Miami is just one more example of the points the Antiplanner keeps making about rail transit:
1. Transit agencies might run excellent bus systems. But when they
start building rail, they quickly get in over their heads by optimistic
forecasts, unforeseen costs, and the sheer humongous expense of
building dedicated transit lines.
2. Though all rail systems require periodic expensive maintenance,
few transit agencies set aside any money for this because it is easier
to spend the money now and let future managers worry about the future.
3. Though the rail systems are usually built to serve downtown
white-collar workers, in the end it is the transit-dependent people who
rely on buses who pay the cost.
4. There is only one thing rails can do that buses can't do better,
faster, and more flexibly, and that is spend a lot of your money.
I would like to observe one other thing at work in the Miami example that looks to be exactly what we are facing here in Phoenix in the next election. Miami offered up a transit tax referendum for something like $800 million. They promised a mix of highway improvements and rail. In several cases, including the upcoming referendum in Phoenix, I have tried to warn people that the people who put these referendums together are rail-ophiles. They have learned, however, that rail alone won't sell a bond issue or tax, so they throw in a bunch of highway improvement promises, which people really will pay for, as window dressing. Often, however, these improvements never get done, as they are empty promises to sell the tax. We see exactly this in Miami:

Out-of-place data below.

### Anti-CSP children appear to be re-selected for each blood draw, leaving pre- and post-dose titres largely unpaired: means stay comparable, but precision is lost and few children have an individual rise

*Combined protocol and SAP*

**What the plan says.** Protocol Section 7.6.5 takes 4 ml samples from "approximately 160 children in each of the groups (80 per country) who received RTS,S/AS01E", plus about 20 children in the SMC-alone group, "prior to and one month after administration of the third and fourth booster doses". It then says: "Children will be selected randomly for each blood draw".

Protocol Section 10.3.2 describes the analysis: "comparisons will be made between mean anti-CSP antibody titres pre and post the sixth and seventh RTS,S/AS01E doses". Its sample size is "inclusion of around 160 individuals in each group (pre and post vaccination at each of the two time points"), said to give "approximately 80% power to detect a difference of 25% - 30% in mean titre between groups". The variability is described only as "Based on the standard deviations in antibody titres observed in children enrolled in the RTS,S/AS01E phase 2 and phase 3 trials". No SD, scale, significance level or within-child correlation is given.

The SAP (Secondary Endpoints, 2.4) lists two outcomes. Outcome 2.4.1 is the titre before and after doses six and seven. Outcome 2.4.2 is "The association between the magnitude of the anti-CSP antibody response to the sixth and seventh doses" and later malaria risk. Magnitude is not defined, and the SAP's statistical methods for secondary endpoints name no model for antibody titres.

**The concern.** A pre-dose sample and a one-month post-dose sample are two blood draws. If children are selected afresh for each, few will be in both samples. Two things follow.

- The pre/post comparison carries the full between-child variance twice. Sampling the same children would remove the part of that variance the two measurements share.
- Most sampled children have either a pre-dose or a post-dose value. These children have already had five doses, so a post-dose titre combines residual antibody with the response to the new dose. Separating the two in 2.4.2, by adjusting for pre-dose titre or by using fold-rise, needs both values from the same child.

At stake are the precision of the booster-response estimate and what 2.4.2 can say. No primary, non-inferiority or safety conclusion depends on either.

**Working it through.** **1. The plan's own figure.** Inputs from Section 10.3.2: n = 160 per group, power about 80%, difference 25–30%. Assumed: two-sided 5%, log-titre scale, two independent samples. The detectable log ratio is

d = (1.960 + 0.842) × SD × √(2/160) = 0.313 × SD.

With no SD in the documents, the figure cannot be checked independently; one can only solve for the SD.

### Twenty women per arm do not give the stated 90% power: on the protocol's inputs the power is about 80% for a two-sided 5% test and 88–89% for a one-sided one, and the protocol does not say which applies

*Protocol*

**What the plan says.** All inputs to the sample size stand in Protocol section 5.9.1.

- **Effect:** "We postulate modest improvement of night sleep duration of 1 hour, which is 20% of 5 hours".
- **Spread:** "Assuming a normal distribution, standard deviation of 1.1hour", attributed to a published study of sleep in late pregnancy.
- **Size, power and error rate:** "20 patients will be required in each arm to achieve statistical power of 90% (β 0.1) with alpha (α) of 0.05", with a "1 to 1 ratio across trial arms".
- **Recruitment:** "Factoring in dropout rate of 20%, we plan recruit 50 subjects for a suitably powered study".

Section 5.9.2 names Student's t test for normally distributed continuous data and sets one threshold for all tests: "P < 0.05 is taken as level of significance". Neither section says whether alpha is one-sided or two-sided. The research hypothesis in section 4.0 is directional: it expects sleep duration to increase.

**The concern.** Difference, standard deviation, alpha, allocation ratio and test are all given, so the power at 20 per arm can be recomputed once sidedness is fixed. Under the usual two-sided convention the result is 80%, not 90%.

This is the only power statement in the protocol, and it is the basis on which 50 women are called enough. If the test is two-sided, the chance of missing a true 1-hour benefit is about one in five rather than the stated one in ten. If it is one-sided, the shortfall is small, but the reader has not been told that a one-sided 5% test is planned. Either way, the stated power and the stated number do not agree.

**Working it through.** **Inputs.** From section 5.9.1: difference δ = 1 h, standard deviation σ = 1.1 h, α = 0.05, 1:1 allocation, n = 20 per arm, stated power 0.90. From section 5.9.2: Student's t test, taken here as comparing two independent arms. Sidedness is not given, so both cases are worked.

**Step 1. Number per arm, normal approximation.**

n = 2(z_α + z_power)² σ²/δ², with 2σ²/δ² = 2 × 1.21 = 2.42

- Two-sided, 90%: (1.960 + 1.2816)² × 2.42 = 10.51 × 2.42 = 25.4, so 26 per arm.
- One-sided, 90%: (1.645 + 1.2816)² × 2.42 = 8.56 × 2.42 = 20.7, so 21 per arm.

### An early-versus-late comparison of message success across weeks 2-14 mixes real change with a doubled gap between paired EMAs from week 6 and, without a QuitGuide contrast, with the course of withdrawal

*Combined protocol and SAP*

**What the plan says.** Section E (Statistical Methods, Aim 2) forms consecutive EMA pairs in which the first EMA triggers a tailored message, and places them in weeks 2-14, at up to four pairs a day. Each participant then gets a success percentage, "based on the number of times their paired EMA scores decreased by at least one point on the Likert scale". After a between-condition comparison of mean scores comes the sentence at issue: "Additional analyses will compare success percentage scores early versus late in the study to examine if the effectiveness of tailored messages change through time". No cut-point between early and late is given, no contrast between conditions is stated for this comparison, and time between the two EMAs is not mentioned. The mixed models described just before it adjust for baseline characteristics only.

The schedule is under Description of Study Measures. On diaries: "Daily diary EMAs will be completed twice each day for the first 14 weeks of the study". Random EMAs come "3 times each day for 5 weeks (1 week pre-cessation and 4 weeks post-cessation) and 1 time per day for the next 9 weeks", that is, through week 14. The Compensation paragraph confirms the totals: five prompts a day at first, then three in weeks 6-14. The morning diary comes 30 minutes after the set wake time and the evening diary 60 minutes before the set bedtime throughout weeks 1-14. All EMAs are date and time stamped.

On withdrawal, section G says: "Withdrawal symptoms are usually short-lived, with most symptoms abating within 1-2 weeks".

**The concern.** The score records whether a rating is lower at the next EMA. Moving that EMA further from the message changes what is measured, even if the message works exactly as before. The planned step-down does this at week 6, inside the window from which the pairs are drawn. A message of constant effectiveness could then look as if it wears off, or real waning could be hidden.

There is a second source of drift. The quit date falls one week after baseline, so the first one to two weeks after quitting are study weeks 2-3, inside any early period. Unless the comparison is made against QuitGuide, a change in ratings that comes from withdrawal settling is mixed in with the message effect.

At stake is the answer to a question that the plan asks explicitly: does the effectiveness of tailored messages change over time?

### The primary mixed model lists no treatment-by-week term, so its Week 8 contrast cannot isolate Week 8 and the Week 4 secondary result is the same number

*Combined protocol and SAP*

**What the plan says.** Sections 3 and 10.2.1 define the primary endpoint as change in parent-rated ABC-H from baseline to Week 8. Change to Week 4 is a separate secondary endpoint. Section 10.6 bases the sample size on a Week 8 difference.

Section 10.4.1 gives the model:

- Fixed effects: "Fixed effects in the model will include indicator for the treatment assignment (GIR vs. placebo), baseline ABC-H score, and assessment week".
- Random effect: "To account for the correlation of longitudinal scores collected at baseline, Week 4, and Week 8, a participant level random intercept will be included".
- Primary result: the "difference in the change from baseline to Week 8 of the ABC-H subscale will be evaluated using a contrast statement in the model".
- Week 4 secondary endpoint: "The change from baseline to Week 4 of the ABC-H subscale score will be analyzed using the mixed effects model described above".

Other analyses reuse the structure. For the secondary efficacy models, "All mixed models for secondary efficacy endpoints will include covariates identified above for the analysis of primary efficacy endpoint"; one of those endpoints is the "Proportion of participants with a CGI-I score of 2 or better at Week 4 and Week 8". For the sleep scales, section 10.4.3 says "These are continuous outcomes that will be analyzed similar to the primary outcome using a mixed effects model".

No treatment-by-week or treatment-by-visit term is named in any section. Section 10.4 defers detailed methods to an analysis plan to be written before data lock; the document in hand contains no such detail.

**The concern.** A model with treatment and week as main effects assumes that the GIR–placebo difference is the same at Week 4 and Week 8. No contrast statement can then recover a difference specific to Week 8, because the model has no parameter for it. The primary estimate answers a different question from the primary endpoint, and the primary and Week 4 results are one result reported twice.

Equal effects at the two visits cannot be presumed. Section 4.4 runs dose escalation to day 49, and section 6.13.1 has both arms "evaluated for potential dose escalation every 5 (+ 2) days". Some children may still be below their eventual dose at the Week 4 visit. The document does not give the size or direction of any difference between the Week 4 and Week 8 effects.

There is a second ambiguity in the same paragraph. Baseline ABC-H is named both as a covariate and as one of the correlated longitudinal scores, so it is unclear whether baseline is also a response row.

But five years and more than $800 million later, the county has spent more
than half the new money on routine Transit operations and maintenance while adding 1,000
jobs to the payroll.
There were initial achievements. The county added 11 million miles of bus service, gave
free rides to seniors, and briefly experimented with 24-hour rail. It spent $40 million on
hundreds of tiny public-works projects....
For example, here is the cost estimate that was attached to the 44 road projects that
county commissioners asked for: $0. The projects have since been estimated to cost
Nor was any money earmarked for an unspecified number of flyover intersections on the
list of promised improvements. Such projects, which involve raising an existing road to
pass over another, cost as much as $18 million apiece today. None have been built.
So this tax was sold in part as a highway improvement tax, but $0 was actually budgeted. The highway piece was a lie to sell the tax. Beware Phoenicians.